In many species, group foraging is a strategy used to increase the efficiency of individuals to find and exploit patchy prey. Humpback whales (Megaptera novaeangliae) are one of the few baleen whale species reported to use coordinated foraging strategies. One of these behaviors, bubble-net feeding, has been observed in several populations, though the behaviors of individuals within these groups are largely unknown. This study used multisensor kinematic tag data from 26 whales foraging in the Southern Gulf of Maine to analyze individual bubble-net feeding behaviors. Linear mixed effects models were used to test if there were differences in individual whales' dive behaviors across group size. The results indicate that individuals performed consistent bubble-net feeding behaviors regardless of the size of their foraging group, except when using one specific foraging behavior, the upward spiral. Overall complexity of foraging dives, based on the three-dimensional movements of the dive, decreased with increasing group size when group members used upward spirals. This may indicate that in larger groups, participants in coordinated feeding events need to move less and expend less energy to corral prey. This study provides new insights into the effects of group size on individual behavior and group coordination in humpback whales.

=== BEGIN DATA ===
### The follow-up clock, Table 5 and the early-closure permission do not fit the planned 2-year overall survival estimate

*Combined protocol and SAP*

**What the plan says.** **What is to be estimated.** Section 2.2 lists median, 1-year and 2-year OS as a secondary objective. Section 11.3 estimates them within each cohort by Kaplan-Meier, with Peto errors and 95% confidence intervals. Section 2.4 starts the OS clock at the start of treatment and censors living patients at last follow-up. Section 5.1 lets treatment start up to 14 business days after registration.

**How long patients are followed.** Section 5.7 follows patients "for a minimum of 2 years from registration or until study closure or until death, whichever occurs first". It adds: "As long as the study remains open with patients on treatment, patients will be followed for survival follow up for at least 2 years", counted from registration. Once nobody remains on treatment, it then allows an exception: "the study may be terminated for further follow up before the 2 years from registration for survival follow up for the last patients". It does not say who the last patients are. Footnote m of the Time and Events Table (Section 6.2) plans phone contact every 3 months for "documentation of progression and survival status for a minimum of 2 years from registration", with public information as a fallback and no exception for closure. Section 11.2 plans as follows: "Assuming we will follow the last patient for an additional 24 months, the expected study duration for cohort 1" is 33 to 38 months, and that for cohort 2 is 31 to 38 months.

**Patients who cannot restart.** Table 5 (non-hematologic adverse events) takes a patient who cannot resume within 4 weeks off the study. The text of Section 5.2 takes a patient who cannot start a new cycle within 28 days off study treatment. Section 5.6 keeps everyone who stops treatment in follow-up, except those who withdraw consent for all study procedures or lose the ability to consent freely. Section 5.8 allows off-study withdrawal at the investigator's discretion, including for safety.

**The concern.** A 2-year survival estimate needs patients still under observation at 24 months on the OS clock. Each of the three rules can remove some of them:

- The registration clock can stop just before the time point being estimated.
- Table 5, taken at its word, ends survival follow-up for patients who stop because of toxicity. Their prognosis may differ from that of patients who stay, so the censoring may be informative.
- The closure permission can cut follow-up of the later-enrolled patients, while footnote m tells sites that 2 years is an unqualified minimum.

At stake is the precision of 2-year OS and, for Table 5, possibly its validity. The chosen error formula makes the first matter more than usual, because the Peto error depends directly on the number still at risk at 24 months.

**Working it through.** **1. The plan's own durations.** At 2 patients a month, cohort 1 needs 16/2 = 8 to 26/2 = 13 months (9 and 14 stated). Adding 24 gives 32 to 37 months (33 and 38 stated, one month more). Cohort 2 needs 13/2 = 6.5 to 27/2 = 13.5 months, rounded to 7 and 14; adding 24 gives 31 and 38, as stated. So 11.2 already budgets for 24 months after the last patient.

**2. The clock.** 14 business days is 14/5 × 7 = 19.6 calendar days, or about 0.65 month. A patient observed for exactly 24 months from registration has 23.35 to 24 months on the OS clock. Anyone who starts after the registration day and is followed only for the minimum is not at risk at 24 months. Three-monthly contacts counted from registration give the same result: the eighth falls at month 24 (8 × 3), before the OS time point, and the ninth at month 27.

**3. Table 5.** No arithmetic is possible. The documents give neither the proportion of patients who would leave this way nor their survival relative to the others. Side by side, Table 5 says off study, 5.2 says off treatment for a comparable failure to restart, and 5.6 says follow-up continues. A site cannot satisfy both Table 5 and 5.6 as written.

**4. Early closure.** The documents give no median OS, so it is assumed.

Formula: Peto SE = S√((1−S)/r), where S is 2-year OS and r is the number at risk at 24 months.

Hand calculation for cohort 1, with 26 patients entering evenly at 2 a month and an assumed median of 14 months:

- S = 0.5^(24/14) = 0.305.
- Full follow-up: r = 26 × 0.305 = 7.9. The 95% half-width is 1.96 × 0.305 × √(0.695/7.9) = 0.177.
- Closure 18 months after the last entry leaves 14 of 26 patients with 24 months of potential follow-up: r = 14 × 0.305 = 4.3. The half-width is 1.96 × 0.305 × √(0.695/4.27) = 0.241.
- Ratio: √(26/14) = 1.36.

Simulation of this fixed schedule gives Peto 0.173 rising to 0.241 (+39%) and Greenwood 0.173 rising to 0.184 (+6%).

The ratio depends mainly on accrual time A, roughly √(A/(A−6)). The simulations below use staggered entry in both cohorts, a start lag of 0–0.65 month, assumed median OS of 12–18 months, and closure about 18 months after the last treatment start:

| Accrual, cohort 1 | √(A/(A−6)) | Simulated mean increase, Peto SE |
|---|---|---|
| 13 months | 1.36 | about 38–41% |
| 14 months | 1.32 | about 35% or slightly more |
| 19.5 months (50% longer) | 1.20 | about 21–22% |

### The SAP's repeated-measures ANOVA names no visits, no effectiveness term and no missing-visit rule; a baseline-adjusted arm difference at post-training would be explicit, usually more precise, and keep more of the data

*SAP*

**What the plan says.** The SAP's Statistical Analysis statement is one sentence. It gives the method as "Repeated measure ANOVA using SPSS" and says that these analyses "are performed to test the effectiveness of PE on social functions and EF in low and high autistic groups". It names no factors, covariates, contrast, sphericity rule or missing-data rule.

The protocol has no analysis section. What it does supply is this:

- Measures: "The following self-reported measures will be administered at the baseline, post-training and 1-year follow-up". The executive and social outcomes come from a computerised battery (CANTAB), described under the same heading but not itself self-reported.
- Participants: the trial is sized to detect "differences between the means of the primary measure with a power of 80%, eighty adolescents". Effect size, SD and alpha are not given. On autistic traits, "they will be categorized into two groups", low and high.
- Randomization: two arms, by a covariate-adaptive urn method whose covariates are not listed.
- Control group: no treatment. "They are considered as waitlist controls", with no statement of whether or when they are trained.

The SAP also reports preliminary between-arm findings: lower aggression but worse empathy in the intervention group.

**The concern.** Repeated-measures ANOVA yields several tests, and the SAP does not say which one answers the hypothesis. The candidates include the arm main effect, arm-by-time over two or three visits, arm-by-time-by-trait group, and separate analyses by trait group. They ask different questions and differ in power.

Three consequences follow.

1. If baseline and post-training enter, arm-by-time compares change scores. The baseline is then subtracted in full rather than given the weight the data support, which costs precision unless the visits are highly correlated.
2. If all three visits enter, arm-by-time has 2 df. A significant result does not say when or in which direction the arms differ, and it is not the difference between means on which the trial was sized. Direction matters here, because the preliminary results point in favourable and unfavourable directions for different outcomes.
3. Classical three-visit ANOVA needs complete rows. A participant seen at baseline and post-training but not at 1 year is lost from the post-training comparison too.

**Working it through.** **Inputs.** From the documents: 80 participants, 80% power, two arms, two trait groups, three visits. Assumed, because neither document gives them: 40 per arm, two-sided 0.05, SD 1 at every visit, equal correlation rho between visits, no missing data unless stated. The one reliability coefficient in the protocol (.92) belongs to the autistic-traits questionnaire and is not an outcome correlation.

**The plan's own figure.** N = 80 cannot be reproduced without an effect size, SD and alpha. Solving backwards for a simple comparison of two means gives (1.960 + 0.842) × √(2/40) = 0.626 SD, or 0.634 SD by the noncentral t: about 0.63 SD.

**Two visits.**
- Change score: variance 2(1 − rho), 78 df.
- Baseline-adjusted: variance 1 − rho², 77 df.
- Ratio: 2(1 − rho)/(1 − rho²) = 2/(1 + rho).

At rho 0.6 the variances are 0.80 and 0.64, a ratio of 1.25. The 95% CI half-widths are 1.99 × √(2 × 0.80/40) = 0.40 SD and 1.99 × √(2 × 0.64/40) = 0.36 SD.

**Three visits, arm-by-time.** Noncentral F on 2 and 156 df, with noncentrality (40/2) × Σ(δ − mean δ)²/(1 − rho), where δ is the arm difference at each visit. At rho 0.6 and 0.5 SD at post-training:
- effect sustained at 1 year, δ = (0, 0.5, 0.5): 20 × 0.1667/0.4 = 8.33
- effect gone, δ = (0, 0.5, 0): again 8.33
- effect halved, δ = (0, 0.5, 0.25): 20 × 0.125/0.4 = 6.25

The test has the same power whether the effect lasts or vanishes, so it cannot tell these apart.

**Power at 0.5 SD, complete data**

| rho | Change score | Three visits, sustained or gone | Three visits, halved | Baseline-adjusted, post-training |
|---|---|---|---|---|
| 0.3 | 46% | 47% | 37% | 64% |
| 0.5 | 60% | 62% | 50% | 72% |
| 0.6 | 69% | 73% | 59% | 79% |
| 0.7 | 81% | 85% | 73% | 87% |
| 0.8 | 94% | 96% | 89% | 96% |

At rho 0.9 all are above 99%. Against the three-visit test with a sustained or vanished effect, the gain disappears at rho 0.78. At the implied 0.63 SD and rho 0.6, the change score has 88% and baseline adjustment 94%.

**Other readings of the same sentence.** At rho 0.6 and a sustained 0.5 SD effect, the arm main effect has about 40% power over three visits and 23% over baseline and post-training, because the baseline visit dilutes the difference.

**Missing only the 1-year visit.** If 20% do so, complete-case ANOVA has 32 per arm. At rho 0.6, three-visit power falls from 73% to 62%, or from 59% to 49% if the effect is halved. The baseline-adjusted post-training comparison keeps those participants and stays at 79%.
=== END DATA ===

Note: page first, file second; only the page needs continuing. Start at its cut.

ASJC Scopus subject areas
- Ecology, Evolution, Behavior and Systematics
- Aquatic Science